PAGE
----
December 2015

 

When I arrived in Bangladesh, on a pre-project mission for the Global Partnership on Output-Based Aid (GPOBA) to improve rural access to sanitation, I found out that I had just missed out on a huge celebration. 

 

South Asia is a region in which open defecation has historically been a major health and environmental problem. But the Bangladeshi government and its partners have taken a bold step to not only decrease, but nearly eliminate this unhygienic practice, used by an estimated 34 percent of the population in 1990. Just before I arrived, Bangladesh and the water and sanitation community were celebrating the successful culmination of an open defecation free initiative[1], making Bangladesh a role model for other countries in the region.

 

That’s the good news.  The bad news is that in many communities in rural Bangladesh, people are still using old, poorly constructed or broken latrines. As a result, latrine pits may leak into the ground and further contaminate the water table, and people are exposed to harmful bacteria.

 

For years, only one latrine model was available in rural Bangladesh—a basic design from the 1970s. New and better quality latrine models have recently been introduced to the market, but affordability for the poor is still an issue.  Our objective at GPOBA was to design a results-based financing project to make clean sanitation accessible to those people who can’t afford the new toilets.  Specifically, we’re working with the World Bank’s Water and Sanitation Program (WSP) to build on their initiative to create a competitive sanitation market, alongside micro-finance institutions (MFIs), making effective sanitation options - like hygienic latrines - affordable and accessible.

 

Working with colleagues from WSP, including our Bangladesh-based task leader, I met with MFI representatives to discuss a new model of sanitation financing. This model uses output-based aid to help connect their institutions with low-income households and small construction firms to provide affordable household loans for the installation of hygienic latrines. 

 

As a result of our meetings, we were able to get the Association for Social Advancement (ASA)—one of the largest microfinance groups in Bangladesh, and the world—on board with the project, as well as a wholesale microfinance facility called Palli Karma-Sahayak Foundation (PKSF), and twenty other smaller MFIs.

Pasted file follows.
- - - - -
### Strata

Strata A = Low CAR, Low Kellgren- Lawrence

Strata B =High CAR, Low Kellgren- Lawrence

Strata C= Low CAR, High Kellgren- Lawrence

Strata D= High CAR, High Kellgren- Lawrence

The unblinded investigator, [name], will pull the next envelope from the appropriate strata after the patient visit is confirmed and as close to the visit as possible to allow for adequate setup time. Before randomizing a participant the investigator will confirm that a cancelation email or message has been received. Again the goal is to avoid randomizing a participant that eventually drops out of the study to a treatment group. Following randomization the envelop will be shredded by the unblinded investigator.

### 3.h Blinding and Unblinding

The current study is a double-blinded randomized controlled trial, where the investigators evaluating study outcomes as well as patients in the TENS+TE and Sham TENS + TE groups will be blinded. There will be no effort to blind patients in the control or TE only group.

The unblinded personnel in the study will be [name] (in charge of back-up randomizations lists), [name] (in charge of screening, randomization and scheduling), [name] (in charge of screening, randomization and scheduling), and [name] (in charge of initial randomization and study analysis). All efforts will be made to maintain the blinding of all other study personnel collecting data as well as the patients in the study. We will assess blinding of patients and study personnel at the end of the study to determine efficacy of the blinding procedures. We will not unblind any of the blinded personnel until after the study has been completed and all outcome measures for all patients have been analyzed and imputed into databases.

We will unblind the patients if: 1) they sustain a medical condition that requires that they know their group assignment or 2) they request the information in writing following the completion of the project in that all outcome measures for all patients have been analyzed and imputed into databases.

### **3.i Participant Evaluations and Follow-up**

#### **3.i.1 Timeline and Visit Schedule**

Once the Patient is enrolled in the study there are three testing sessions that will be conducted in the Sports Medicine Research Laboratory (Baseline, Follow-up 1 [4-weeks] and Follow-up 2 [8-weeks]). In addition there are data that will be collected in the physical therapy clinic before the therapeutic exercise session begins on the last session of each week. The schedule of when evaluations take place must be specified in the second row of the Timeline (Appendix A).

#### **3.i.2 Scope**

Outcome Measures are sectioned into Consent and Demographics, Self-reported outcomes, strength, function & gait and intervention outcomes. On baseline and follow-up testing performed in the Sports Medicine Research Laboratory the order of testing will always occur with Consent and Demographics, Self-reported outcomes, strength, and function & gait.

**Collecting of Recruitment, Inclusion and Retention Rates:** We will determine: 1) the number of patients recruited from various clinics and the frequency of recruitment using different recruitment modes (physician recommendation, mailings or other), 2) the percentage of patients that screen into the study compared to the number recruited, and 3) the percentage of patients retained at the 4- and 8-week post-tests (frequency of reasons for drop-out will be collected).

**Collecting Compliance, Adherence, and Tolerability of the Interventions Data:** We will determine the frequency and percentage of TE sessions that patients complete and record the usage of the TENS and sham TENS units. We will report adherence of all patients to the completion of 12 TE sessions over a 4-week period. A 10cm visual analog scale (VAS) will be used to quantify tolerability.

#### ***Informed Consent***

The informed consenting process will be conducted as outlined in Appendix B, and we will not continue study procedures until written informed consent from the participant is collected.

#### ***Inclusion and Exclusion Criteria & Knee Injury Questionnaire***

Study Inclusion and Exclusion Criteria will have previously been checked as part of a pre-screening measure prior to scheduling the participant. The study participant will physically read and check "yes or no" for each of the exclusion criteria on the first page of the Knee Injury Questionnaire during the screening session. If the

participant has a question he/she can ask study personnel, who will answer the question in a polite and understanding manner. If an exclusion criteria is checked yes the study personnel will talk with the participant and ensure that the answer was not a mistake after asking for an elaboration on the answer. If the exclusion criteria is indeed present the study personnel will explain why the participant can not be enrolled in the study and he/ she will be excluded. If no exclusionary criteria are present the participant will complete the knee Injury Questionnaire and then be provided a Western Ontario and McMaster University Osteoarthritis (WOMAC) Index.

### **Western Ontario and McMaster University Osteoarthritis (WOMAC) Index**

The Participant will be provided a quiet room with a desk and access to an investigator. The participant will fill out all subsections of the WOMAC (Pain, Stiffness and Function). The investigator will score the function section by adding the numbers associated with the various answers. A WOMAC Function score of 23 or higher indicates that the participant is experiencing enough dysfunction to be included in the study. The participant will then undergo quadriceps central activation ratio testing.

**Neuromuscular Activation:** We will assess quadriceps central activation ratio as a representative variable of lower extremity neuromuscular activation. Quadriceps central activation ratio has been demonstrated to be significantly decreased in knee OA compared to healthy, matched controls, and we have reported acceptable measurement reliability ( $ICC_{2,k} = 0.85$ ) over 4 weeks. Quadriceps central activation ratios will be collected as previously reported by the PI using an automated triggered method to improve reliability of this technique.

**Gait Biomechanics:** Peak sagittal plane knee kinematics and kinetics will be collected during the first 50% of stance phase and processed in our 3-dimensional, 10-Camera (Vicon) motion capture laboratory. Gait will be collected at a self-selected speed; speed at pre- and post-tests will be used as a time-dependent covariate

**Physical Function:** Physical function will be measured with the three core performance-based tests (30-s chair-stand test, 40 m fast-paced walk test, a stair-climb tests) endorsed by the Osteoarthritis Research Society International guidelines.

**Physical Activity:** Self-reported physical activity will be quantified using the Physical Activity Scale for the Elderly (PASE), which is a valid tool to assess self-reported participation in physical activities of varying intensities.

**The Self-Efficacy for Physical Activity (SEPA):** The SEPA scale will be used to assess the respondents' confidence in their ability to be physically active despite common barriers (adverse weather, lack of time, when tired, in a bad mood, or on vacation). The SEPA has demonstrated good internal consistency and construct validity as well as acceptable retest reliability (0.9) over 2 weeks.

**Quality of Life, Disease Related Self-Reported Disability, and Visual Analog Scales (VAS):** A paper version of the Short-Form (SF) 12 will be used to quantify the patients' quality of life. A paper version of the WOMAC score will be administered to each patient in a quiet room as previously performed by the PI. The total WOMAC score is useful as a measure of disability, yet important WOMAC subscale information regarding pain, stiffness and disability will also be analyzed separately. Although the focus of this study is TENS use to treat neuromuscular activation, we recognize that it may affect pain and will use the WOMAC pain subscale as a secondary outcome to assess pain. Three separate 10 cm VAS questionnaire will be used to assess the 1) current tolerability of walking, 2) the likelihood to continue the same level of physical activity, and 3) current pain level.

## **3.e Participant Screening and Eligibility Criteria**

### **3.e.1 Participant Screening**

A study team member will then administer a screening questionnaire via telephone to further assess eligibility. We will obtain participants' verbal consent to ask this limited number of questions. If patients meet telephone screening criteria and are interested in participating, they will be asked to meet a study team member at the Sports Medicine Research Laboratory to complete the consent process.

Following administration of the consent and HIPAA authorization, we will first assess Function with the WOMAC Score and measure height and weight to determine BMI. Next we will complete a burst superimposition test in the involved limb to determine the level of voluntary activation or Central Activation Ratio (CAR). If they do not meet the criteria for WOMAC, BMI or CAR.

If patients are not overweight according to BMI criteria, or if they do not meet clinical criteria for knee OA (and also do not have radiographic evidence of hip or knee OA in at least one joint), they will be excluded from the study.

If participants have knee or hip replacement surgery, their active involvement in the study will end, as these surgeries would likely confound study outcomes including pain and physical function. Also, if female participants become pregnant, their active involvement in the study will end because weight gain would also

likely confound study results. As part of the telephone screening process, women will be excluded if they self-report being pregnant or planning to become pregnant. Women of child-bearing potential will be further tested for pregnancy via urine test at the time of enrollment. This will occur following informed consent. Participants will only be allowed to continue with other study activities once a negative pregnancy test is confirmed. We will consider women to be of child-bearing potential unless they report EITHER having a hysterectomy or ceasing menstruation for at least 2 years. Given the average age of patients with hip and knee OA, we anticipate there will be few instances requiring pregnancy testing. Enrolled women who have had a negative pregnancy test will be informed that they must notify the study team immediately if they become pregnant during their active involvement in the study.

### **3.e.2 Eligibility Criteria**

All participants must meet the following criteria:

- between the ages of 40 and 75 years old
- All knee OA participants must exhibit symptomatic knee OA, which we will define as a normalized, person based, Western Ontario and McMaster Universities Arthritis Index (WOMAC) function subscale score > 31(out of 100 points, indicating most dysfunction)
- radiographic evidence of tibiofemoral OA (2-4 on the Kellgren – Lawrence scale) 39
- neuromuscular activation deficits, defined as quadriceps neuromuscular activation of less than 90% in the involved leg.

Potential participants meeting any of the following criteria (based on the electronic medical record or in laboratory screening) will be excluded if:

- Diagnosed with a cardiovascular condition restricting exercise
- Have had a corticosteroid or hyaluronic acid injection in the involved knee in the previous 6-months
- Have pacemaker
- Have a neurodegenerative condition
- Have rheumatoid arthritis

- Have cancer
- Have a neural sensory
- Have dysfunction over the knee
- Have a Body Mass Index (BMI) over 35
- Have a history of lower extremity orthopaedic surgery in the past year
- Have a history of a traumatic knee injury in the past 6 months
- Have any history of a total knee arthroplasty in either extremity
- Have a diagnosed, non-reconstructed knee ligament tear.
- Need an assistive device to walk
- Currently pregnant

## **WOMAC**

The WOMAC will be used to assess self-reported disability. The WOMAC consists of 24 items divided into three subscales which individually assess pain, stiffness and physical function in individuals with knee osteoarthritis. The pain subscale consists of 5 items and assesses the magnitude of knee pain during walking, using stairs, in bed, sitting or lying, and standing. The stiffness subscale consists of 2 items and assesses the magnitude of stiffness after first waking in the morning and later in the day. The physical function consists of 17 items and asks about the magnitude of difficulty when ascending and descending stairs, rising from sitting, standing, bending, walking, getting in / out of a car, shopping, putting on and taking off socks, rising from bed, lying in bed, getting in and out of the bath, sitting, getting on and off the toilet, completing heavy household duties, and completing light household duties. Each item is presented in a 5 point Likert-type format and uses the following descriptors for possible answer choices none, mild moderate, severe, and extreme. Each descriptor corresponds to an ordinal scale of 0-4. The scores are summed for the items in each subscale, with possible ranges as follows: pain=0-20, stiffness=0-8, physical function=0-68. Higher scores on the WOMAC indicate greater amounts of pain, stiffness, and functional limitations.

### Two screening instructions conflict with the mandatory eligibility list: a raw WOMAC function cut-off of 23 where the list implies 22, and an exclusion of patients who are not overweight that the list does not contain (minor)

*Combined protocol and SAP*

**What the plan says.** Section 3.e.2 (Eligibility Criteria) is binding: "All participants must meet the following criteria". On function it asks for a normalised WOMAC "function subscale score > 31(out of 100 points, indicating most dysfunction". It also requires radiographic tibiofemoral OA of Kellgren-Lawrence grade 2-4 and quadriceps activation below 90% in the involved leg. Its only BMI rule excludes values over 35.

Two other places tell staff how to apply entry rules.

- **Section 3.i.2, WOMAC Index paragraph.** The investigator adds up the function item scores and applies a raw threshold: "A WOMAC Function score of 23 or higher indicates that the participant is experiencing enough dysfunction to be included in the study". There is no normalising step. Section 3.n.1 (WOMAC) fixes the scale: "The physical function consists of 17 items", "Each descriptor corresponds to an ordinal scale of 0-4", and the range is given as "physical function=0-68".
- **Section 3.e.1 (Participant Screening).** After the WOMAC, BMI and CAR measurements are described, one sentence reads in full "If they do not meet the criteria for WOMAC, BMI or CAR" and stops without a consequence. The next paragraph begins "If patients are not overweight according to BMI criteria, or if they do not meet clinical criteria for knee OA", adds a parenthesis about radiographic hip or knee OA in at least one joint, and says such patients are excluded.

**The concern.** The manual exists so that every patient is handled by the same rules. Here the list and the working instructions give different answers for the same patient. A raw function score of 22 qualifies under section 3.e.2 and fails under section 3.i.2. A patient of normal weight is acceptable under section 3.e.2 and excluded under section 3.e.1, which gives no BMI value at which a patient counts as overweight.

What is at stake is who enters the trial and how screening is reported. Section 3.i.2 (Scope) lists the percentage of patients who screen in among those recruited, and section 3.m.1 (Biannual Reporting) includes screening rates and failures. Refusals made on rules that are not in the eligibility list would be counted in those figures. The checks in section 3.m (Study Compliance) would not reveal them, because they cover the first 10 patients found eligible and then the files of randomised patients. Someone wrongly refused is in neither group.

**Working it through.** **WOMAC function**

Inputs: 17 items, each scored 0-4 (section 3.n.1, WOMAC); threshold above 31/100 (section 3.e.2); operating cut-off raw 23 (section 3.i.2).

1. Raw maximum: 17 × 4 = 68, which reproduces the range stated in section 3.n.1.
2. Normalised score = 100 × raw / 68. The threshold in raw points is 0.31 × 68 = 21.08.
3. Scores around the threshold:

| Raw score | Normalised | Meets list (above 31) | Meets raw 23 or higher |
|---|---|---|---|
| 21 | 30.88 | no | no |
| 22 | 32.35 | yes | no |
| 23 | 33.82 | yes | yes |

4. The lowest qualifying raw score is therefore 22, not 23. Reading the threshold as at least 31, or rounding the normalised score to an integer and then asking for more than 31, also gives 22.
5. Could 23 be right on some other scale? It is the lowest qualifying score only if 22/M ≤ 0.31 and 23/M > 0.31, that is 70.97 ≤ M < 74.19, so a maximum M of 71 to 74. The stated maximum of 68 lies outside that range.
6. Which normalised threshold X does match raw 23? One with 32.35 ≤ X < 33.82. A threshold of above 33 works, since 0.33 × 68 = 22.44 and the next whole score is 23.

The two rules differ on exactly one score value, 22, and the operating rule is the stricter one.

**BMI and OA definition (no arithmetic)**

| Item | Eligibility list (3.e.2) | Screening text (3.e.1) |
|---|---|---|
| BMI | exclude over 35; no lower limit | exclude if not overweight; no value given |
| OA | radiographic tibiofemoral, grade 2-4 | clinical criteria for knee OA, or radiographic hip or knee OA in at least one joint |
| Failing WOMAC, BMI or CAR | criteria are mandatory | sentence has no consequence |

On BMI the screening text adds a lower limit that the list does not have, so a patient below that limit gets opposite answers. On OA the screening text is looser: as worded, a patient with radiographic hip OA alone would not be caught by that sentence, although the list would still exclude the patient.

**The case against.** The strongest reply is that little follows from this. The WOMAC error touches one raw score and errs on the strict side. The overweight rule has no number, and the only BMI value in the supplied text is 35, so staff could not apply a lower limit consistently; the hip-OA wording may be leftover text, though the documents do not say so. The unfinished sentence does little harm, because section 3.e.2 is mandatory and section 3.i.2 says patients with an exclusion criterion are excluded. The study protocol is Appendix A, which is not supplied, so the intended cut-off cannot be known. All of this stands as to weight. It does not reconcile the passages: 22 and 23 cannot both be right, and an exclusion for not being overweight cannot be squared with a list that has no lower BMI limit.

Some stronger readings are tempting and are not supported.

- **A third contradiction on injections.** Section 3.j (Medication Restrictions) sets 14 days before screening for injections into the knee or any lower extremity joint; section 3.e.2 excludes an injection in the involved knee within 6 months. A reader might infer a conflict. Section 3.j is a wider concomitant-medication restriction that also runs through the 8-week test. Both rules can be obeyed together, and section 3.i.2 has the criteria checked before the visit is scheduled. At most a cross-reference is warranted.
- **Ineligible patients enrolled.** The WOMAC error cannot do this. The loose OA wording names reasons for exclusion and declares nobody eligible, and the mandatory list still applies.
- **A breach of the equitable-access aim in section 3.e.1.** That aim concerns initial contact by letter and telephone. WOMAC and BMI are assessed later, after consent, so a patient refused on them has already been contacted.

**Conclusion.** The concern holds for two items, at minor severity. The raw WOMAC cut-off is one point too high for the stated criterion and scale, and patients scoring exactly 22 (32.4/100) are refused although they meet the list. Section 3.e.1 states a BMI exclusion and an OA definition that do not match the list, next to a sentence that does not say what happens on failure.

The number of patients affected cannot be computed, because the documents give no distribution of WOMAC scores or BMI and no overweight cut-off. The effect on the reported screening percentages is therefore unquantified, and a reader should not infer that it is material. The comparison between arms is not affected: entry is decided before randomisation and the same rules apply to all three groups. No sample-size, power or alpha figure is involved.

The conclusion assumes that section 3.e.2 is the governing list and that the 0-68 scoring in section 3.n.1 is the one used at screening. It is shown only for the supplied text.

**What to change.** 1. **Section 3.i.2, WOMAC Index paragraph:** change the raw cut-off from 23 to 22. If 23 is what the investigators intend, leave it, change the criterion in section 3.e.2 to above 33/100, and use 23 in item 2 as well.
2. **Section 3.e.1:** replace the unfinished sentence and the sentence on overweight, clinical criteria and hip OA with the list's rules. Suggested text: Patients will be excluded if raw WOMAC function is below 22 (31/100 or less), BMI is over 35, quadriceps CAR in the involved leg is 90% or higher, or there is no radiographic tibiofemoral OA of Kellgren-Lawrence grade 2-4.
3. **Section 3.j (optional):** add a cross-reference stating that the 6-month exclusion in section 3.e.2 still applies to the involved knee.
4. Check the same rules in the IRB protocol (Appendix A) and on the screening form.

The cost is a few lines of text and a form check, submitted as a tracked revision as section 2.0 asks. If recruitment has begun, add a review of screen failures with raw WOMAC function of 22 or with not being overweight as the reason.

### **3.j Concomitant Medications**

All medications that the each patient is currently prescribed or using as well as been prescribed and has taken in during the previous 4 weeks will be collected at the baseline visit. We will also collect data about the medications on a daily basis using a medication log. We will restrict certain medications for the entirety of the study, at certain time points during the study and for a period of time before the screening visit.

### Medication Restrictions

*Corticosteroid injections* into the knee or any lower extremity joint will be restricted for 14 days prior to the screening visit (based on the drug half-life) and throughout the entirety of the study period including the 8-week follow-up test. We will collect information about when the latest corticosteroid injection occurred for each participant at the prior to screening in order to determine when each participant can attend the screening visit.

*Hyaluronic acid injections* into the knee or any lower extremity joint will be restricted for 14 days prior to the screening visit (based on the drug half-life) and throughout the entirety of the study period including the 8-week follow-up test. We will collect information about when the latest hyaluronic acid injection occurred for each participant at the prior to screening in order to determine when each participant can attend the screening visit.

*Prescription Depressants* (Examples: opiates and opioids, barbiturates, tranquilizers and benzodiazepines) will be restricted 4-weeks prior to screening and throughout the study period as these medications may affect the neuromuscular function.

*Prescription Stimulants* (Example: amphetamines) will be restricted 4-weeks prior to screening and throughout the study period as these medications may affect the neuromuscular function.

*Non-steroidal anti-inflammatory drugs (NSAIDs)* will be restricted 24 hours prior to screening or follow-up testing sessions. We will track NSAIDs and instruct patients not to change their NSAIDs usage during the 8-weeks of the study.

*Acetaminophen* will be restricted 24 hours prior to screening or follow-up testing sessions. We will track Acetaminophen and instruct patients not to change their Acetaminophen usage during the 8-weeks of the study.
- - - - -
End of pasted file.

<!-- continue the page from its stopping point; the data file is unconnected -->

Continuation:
Usually MFIs want to provide loans for ventures targeted to more profitable activities, guaranteed to generate income.  Our output-based aid approach helps provide security to MFIs because we grant a subsidy that bridges the affordability gap for poor households.  We’re working with WSP to also give support in the form of technical assistance, including helping to create awareness and demand, so that MFIs aren’t doing this by themselves.  

 

Key to the success of our mission was our intrepid task leader, who used to work for ASA, and has a great rapport with the local MFI representatives.  As they themselves said, “She’s one of us.”  Together, we were able to explain how our project worked, what the requirements were for participation, and why our project could be a win-win for all involved. 

 

Also important was the fact that GPOBA has been supporting a similar project in renewable energy in rural Bangladesh since 2010.  That project has been a great success, benefitting both the consumer households and partner MFIs. Because of this, we could demonstrate that our model could work in Bangladesh, since it has already been tested in a different sector.

 

All the representatives we met expressed genuine concern for continuing to better the sanitation situation in the country.  Their decision-making was clearly based on how our proposed project might make the greatest impact on their country and its people.

 

Wherever we went, we experienced the amazing hospitality and spirit of the Bangladeshi people, beginning with our task leader, who invited us to her home and made us a delicious (albeit quite spicy for a girl from the southern U.S.) dinner. 

 

One of my chief regrets about our trip was that we arrived in Bangladesh during a somewhat alarming time.  Bangladesh is generally a very peaceful country, but the week we were there coincided with the murder of two foreign nationals, including one aid worker, with uncertainty about who may be connected to these attacks.  Therefore, foreign visitors were advised to be cautious and to remain in the capital city.

 

This meant we were not able to have as much contact with potential beneficiaries as we would have liked.  And yet we know that this kind of contact is important, so we can be sure we’re taking beneficiaries’ needs into account.  The question is: how is this possible while also ensuring the security of teams working in these scenarios, especially in other countries far more affected by conflict and violence than Bangladesh?

 

One thing I do know is that at GPOBA, we’re committed to innovation and listening to our beneficiaries, so I feel confident that we can find a way to answer this important question.
Update: Jessica is currently on mission in Bangladesh for further preparation of this project, and we are looking forward to the next update!

 
      

[1] Bangladesh has 99% national sanitation coverage: Progress on Sanitation and Drinking Water – 2015 Update and MDG Assessment. UNICEF and World Health Organization 2015